Gangrene and Glory: Medical Care during the American Civil War

By Frank R. Freemon | Go to book overview

14
Confederate Medicine Deteriorating

LATE ON 3 JULY 1863 ROBERT E. LEE CONCLUDED that the Army of Northern Virginia would have to retreat from Gettysburg. The cavalry brigade commanded by John D. Imboden had not been engaged with the enemy during the vicious fighting of the past three days. Lee ordered Imboden to load all the Confederate wounded onto wagons and begin an immediate retreat. The Army of Northern Virginia would follow the next day.

Imboden's troops seized every wagon and cart from the surrounding countryside. They lined these vehicles up along the road to Cashtown until they stretched for over seventeen miles. Some of the more seriously wounded . Confederates stayed behind with a few Confederate doctors; one was Simon Baruch. Most of the injured were loaded into the wagons in great haste. Some of the soldiers who had been wounded during Pickett's charge had not even had their wounds dressed. As the retreat began, the column was rocked by crashing thunder and lightning. A downpour drenched the wounded; it seemed to Imboden as though the very windows of heaven had opened. The noise of thunder and moaning drowned out all attempts by officers to issue commands. The teamsters could not control the frightened horses and mules.

The unsprung wagons bounced along the muddy and rutted road, torturing the wounded passengers. The train of wagons limped along in a madhouse of confusion and misery. Over the sound of the rain, the thunder, the creaking of wagons, and the bleating of the terrified animals, the screams of the wounded cut into the heart. Some prayed aloud; others swore incessantly. These phrases were riveted upon the minds of the accompanying cavalry:

“;Stop one minute and take me out, and leave me to die on the roadside.”;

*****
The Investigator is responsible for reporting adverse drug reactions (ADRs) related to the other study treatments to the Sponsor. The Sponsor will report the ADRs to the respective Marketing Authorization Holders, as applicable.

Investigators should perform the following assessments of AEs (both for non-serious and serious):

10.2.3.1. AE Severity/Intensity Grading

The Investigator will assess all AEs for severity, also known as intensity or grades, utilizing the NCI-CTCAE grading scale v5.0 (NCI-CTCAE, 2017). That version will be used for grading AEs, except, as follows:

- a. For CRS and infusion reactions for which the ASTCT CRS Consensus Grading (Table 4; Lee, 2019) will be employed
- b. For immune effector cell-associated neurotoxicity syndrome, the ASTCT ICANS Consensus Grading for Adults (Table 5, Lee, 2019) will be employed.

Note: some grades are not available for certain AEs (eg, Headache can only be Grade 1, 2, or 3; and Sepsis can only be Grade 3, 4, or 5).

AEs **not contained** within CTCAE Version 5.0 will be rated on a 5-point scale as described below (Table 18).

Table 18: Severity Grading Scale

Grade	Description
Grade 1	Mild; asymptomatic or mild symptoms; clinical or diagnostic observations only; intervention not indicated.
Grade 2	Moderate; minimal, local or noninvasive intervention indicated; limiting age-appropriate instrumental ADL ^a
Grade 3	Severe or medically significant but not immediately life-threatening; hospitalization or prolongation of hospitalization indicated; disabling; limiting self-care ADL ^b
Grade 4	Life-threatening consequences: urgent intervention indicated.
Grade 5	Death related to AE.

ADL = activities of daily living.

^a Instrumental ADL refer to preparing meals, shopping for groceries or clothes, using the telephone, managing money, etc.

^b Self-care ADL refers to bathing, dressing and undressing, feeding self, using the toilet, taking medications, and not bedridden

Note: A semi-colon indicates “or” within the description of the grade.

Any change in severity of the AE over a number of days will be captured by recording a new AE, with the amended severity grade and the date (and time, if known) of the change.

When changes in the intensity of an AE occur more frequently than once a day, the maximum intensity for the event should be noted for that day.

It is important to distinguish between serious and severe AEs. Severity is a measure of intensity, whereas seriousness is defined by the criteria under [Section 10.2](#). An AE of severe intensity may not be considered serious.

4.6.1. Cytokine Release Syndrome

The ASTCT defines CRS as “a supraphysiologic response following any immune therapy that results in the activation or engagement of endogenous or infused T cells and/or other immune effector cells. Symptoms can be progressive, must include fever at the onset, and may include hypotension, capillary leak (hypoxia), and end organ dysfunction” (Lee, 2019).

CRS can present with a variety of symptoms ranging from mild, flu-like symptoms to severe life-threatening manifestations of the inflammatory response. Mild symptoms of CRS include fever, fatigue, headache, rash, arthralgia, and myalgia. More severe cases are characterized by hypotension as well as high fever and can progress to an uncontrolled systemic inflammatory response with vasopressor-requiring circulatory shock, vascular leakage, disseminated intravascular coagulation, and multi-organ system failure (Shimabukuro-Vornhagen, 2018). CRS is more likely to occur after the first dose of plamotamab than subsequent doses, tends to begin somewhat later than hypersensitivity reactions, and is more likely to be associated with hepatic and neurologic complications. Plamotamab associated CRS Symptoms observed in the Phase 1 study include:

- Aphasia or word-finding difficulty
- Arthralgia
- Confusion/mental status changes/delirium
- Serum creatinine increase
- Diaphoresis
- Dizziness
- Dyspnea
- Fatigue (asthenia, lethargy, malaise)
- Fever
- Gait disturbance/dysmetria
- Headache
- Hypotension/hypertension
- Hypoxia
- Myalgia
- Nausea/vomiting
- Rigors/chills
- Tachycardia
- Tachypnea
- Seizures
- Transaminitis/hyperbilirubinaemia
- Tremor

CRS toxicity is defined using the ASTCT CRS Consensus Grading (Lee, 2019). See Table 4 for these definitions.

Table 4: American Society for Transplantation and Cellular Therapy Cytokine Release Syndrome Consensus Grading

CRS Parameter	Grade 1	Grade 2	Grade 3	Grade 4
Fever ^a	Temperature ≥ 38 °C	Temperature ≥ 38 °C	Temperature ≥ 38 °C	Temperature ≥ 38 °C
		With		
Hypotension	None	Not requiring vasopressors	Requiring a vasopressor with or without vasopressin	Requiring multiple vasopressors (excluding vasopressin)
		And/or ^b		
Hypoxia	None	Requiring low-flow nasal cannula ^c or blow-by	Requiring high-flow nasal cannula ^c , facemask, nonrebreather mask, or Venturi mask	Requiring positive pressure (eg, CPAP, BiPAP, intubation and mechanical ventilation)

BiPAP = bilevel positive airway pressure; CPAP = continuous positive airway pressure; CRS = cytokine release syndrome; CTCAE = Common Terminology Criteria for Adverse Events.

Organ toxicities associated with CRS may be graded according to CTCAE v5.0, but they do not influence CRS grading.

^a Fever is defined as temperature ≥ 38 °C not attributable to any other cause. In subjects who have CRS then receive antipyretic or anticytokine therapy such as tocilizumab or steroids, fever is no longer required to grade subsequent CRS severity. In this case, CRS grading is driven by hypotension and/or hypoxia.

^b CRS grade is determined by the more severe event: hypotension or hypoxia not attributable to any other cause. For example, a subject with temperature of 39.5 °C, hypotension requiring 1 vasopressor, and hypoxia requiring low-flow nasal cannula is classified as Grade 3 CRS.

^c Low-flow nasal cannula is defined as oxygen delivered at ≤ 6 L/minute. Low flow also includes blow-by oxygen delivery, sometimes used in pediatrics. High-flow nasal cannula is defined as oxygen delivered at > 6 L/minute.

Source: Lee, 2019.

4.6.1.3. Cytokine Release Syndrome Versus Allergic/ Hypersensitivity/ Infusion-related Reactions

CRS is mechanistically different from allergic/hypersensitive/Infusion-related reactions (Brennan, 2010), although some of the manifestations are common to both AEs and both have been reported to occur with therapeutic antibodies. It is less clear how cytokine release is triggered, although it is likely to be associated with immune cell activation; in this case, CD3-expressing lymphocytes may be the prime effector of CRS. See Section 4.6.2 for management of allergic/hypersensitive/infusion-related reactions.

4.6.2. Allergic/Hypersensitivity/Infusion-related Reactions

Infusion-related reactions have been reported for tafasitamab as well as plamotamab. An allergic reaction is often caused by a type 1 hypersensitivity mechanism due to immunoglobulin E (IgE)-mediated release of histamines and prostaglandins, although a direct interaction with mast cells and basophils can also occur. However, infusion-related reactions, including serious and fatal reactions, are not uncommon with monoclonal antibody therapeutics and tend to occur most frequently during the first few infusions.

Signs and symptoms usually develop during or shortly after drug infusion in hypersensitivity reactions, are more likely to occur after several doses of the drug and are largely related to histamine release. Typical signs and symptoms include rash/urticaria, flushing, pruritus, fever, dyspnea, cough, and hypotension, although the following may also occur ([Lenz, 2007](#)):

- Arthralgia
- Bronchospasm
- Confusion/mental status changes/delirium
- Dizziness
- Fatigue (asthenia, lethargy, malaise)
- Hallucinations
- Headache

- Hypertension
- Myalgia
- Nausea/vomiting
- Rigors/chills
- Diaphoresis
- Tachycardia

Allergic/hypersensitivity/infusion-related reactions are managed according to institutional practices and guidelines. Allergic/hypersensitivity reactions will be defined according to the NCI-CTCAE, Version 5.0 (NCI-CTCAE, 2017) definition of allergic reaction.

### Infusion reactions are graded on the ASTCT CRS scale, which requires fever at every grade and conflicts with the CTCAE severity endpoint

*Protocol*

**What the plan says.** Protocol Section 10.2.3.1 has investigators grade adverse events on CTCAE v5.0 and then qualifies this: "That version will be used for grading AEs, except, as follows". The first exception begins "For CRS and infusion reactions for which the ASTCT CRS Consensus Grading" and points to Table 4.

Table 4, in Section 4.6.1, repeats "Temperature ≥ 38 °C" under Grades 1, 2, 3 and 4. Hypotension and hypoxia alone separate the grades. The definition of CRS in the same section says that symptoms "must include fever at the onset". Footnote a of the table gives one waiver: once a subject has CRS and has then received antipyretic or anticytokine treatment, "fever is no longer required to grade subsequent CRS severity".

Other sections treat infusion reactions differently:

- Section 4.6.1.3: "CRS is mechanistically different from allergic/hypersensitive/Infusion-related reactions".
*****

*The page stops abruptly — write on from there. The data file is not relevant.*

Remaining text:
“;Oh God! Why can't I die?”;

“;My God! Have mercy and kill me.”;

“;My poor wife, my dear children! What will become of you?”;1

As the terrible retreat passed through the hamlet of Fairfield, Pennsylvania, local residents came out of their houses to watch the groaning caravan. Young boys pushed sticks through the wagon wheels, ripping out the spokes. Imboden ordered that the next boy who destroyed a wagon would be hung. Some wagons were discarded; their loads of wounded soldiers were left behind in the Fairfield church. Imboden ordered the retreat to continue without rest. He feared enemy pursuit and he had to clear the road for the rest of the army. “;Many of the wounded in the wagons had been without food for 36 hours,”; he said. “;Their torn and bloody clothing, matted and hardened, was rasping the tender, inflamed, and still oozing wounds.”; Imboden summarized this terrible retreat of the maimed: “;During this one night I realized more of the horrors of war than I had in all the two preceding years.”;2

The wagon loads of wounded soldiers were hauled overland to Williamsport, Maryland, where Imboden organized a desperate defense against an attack of Federal cavalry. The wounded were ferried across the Potomac on rafts and carried to Winchester, Virginia, where a support hospital had been set up, us-

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